In view of the impending expiration of the RP-US Military Bases Agreement in 1991, the Philippines and the United States negotiated for a possible extension of the military bases agreement. On September 16, 1991, the Philippine Senate rejected the proposed RP-US Treaty of Friendship, Cooperation and Security which, in effect, would have extended the presence of US military bases in the Philippines.
On July 18, 1997, the United States panel met with the Philippine panel to exchange notes on the complementing strategic interests of the United States and the Philippines in the Asia-Pacific region.” Both sides discussed, among other things, the possible elements of the Visiting Forces Agreement (VFA for brevity).
On October 5, 1998, President Joseph E. Estrada, through respondent Secretary of Foreign Affairs, ratified the VFA.
Petitioners went to the Supreme Court to question the validity of the VFA as it allege the following:
Whether the VFA constitute an abdication of Philippine sovereignty and deprived Philippine courts of their jurisdiction to hear and try offenses committed by US military personnel?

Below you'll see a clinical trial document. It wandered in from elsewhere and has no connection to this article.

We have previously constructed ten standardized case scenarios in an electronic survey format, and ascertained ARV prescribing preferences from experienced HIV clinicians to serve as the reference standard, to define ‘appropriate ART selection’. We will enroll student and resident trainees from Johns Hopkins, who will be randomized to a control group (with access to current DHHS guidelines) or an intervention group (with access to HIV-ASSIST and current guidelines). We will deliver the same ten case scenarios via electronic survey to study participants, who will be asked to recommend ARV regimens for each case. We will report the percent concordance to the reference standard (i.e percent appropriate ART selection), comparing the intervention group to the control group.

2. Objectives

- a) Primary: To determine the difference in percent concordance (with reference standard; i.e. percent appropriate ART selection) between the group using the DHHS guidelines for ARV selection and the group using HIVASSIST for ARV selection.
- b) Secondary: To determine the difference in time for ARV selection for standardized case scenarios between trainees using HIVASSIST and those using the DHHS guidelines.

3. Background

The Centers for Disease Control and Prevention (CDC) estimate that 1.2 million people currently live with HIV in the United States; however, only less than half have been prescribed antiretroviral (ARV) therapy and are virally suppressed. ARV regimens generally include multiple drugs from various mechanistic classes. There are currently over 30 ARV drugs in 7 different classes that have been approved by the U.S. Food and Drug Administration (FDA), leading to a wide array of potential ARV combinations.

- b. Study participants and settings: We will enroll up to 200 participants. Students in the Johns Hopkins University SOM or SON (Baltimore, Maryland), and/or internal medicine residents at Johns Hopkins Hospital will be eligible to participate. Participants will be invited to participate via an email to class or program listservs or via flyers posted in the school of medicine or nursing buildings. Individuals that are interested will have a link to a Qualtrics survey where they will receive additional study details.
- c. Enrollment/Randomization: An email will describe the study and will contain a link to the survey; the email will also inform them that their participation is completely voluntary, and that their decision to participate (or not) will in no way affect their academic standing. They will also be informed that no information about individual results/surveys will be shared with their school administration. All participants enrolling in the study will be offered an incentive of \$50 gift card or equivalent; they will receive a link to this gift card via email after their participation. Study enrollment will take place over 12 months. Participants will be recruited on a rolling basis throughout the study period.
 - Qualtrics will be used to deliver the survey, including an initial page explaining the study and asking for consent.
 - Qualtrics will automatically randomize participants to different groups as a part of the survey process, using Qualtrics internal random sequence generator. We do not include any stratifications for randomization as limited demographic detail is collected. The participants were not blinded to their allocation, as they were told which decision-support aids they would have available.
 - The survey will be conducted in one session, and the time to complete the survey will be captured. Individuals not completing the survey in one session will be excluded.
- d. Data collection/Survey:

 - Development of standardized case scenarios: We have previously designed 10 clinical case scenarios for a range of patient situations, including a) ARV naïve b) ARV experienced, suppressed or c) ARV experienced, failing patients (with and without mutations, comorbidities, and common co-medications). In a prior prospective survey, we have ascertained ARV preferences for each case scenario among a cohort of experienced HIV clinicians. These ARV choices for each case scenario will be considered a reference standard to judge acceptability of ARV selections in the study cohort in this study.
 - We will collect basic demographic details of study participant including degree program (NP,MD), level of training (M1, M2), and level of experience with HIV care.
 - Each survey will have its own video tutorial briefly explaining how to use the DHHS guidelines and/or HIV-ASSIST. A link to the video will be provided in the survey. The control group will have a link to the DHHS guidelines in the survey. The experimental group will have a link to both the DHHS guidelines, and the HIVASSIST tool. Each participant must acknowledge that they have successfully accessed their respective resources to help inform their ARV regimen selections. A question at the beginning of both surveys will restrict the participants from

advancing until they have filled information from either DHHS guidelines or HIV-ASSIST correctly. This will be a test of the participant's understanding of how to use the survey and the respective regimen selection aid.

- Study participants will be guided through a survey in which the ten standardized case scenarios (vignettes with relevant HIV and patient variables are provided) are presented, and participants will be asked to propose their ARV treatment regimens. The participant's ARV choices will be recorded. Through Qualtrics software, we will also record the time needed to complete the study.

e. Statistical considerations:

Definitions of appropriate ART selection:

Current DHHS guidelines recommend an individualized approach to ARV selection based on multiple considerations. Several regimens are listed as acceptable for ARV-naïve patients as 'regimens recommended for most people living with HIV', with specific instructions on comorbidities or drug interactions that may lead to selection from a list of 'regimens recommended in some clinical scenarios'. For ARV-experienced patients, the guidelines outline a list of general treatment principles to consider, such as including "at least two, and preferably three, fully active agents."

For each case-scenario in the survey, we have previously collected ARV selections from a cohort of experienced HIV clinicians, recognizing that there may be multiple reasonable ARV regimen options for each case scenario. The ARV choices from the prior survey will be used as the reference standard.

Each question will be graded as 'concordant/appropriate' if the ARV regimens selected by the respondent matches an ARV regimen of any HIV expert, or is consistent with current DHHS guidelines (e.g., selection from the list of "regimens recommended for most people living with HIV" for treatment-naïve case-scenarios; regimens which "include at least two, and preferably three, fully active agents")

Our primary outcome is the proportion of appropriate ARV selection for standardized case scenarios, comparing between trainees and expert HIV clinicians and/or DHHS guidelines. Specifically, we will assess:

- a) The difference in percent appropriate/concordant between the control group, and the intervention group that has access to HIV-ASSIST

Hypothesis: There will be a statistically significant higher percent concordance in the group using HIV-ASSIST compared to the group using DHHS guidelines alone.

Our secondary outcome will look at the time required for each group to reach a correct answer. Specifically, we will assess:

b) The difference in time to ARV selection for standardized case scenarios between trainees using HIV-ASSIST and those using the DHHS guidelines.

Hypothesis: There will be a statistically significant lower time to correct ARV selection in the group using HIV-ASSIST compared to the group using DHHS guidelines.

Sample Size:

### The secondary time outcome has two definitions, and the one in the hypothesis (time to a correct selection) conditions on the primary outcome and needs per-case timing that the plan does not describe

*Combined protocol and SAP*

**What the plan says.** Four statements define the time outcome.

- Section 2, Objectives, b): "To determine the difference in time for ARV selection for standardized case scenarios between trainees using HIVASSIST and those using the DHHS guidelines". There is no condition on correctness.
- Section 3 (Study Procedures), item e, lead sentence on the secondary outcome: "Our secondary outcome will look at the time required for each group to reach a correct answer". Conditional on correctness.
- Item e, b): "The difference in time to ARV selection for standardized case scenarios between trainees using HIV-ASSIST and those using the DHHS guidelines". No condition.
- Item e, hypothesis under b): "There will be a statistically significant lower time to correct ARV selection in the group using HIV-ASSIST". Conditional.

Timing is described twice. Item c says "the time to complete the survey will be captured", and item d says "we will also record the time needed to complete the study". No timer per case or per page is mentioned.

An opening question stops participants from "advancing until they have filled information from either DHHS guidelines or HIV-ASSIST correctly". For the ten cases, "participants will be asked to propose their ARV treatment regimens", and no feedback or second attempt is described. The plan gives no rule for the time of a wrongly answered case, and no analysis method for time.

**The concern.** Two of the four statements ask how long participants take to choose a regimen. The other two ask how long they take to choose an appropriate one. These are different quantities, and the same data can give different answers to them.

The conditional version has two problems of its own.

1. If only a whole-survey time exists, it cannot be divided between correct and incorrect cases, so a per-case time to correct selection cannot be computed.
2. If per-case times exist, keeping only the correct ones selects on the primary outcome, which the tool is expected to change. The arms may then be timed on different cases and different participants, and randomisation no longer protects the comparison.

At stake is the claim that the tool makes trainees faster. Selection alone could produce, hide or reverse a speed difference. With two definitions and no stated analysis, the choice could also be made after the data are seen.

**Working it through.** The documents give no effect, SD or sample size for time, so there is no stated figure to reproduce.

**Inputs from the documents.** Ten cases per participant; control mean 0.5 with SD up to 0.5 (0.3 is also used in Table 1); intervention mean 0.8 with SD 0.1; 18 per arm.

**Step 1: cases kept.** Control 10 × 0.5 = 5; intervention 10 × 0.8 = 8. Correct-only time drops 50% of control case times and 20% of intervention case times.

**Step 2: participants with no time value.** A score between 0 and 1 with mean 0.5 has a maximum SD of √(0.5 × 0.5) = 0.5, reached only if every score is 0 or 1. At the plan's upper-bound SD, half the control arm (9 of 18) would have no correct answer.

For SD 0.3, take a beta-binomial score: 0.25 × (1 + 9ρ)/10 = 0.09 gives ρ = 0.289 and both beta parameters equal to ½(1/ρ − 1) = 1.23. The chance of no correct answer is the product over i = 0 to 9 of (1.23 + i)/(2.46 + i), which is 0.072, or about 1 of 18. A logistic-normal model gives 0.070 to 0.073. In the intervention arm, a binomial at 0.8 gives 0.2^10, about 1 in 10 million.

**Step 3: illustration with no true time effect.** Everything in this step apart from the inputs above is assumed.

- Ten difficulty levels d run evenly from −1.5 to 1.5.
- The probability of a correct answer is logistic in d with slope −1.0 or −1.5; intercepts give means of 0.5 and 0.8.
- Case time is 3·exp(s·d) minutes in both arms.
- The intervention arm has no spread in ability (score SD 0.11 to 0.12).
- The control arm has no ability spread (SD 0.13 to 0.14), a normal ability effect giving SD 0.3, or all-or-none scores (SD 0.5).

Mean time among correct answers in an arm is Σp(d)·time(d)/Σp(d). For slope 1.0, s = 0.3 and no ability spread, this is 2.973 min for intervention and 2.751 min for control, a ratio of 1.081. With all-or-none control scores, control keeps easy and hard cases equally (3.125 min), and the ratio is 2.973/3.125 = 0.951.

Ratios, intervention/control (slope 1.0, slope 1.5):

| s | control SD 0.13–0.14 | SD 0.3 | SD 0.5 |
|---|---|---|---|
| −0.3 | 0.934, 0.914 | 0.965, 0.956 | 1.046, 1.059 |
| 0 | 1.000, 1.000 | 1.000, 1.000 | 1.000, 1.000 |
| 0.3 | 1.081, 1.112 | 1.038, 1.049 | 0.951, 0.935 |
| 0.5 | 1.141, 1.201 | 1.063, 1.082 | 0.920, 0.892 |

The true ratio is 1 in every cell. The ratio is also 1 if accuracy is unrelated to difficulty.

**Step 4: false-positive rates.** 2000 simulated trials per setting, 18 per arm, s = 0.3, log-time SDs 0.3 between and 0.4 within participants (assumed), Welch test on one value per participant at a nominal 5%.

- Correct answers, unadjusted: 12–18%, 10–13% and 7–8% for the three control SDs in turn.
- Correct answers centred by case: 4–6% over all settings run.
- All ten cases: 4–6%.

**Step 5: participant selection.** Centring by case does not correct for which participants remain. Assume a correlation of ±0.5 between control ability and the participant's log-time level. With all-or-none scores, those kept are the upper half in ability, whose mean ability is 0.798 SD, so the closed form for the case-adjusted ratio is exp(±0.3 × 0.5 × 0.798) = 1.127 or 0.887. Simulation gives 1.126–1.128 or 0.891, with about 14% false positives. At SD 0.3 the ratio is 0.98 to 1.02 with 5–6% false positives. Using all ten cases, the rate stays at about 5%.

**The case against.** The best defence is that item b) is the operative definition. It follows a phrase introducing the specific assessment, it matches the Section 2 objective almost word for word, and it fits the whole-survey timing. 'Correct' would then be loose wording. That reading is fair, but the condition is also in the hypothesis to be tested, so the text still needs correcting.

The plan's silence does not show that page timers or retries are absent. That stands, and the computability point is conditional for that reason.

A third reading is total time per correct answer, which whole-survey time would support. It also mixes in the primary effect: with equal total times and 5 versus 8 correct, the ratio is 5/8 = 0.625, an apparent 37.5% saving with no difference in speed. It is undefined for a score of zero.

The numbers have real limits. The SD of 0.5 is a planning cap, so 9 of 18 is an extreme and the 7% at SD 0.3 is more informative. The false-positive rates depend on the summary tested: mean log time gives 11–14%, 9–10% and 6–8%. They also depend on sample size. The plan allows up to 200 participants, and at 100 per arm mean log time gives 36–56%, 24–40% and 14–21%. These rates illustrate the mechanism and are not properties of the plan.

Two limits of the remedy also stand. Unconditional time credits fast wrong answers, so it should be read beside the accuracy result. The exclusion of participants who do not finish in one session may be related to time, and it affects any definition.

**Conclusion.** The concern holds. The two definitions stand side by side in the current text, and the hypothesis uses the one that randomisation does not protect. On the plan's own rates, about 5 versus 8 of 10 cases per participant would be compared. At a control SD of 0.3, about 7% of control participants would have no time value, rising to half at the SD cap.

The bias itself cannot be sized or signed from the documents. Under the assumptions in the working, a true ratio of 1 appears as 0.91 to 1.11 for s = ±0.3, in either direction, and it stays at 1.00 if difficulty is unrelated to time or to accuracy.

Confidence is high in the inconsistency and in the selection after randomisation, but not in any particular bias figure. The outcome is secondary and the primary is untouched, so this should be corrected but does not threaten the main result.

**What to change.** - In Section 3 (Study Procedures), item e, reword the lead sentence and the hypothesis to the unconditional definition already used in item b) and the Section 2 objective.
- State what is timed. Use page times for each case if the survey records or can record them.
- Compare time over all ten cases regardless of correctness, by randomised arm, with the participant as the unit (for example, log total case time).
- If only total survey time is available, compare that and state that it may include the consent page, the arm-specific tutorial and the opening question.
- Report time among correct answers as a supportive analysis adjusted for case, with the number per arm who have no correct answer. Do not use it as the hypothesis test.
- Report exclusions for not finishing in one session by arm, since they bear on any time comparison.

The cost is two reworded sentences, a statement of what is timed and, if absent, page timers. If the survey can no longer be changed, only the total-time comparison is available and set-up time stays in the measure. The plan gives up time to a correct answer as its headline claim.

No, the VFA is an agreement which defines the treatment of United States troops and personnel visiting the Philippines. It provides for the guidelines to govern such visits of military personnel, and further defines the rights of the United States and the Philippine government in the matter of criminal jurisdiction, movement of vessel and aircraft, importation and exportation of equipment, materials and supplies. Philippine authorities shall have jurisdiction over United States personnel with respect to offenses committed within the Philippines and punishable under the law of the Philippines.